Miller records a tearful message to his wife on his phone seconds before the inevitably botched storming of the house. Miller is accidentally shot and killed – which would have hit me hard had I not been spending the last three quarters of an hour anticipating it – and despite getting to watch our stoic hero Foster go on a furious and tearful rant, I’m watching the credits roll feeling mightily underwhelmed.
Then I watch, paralysed, trying to fathom the thinking on display, as next week’s preview starts to roll. In less than 10 seconds I see Foster being suspended, and getting drunk at a bar, and his colleagues saying they’re worried about him, and then a dramatic shot of him standing tearfully on top of a building (fairly sure that’ll be in the last 10 minutes). So great, thanks for sapping any revelatory joy I would have gleaned from the next episode too! In fact, these previews are invariably greeted in my household by fingers in ears, speaking in tongues and blindly trying to find the remote control to end the uninvited promo – doubly so if the episode we’ve just watched has ended on a cliffhanger.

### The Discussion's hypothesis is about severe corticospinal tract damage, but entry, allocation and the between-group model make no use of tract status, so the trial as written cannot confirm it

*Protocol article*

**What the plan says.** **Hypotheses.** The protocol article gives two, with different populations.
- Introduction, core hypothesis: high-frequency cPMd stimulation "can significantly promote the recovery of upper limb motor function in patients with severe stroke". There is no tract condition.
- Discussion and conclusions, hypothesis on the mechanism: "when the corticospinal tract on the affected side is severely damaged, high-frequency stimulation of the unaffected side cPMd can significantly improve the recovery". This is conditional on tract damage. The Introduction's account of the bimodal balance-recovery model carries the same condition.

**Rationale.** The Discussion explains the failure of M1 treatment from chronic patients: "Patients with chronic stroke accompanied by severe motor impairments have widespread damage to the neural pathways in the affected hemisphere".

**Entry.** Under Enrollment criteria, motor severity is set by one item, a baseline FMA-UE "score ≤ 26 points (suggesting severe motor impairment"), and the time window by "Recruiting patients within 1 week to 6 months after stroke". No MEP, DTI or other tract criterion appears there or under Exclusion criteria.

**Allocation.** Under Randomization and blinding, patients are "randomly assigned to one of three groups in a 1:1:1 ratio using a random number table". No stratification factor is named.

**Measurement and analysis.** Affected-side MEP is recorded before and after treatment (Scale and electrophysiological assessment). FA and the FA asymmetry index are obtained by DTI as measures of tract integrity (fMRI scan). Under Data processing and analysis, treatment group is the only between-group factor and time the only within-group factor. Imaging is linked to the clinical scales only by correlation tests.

How did it come to this?
Well, while acknowledging the myriad exceptions in both media, traditionally the pattern has always been that we went to the cinema to be surprised whereas we liked to know what we were getting in our living rooms. Take that staple of weekday viewing: the soap opera. Despite the ever-evolving plotlines and a propensity towards startling revelations, such programming rarely delivers genuine shocks because the details of anything approaching a ‘big event’ are trailed, talked up and even the subject of magazine articles months ahead of schedule. With the exception of the odd-deliberately secretive narrative (e.g. ‘Who shot JR?’) people tuned in to see how events unfolded, rather than to be surprised by what the events were.
That’s changing, of course. As television becomes more sophisticated, so do the attempts to keep plot developments under wraps, and the joy of collectively discovering a secret or having a cliffhanger pleasingly resolved – and the post-viewing chatter it generates – is evidence that such an approach is far preferable.